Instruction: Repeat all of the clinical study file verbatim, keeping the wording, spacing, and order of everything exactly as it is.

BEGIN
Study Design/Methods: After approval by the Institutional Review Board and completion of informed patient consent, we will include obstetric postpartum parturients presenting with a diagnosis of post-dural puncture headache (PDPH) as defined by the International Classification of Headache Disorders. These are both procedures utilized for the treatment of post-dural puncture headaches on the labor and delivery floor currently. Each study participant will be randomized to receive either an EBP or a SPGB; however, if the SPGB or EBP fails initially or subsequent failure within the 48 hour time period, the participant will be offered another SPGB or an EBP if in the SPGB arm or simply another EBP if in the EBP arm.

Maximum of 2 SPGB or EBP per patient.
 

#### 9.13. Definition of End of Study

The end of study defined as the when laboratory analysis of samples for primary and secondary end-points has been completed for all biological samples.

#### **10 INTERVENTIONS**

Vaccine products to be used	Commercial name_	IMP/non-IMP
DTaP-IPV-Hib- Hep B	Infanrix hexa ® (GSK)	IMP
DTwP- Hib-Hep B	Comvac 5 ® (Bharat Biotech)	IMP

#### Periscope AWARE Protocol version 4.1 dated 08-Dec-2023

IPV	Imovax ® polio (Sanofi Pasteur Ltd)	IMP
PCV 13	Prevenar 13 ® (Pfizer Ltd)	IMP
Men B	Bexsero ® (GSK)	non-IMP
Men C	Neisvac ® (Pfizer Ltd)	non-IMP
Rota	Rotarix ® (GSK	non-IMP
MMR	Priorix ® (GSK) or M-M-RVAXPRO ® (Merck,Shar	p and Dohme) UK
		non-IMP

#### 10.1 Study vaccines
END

Study Design/Methods: After approval by the Institutional Review Board and completion of informed patient consent, we will include obstetric postpartum parturients presenting with a diagnosis of post-dural puncture headache (PDPH) as defined by the International Classification of Headache Disorders. These are both procedures utilized for the treatment of post-dural puncture headaches on the labor and delivery floor currently. Each study participant will be randomized to receive either an EBP or a SPGB; however, if the SPGB or EBP fails initially or subsequent failure within the 48 hour time period, the participant will be offered another SPGB or an EBP if in the SPGB arm or simply another EBP if in the EBP arm.

Maximum of 2 SPGB or EBP per patient.
 

#### 9.13. Definition of End of Study

The end of study defined as the when laboratory analysis of samples for primary and secondary end-points has been completed for all biological samples.

#### **10 INTERVENTIONS**

Vaccine products to be used	Commercial name_	IMP/non-IMP
DTaP-IPV-Hib- Hep B	Infanrix hexa ® (GSK)	IMP
DTwP- Hib-Hep B	Comvac 5 ® (Bharat Biotech)	IMP

#### Periscope AWARE Protocol version 4.1 dated 08-Dec-2023

IPV	Imovax ® polio (Sanofi Pasteur Ltd)	IMP
PCV 13	Prevenar 13 ® (Pfizer Ltd)	IMP
Men B	Bexsero ® (GSK)	non-IMP
Men C	Neisvac ® (Pfizer Ltd)	non-IMP
Rota	Rotarix ® (GSK	non-IMP
MMR	Priorix ® (GSK) or M-M-RVAXPRO ® (Merck,Shar	p and Dohme) UK
		non-IMP

#### 10.1 Study vaccines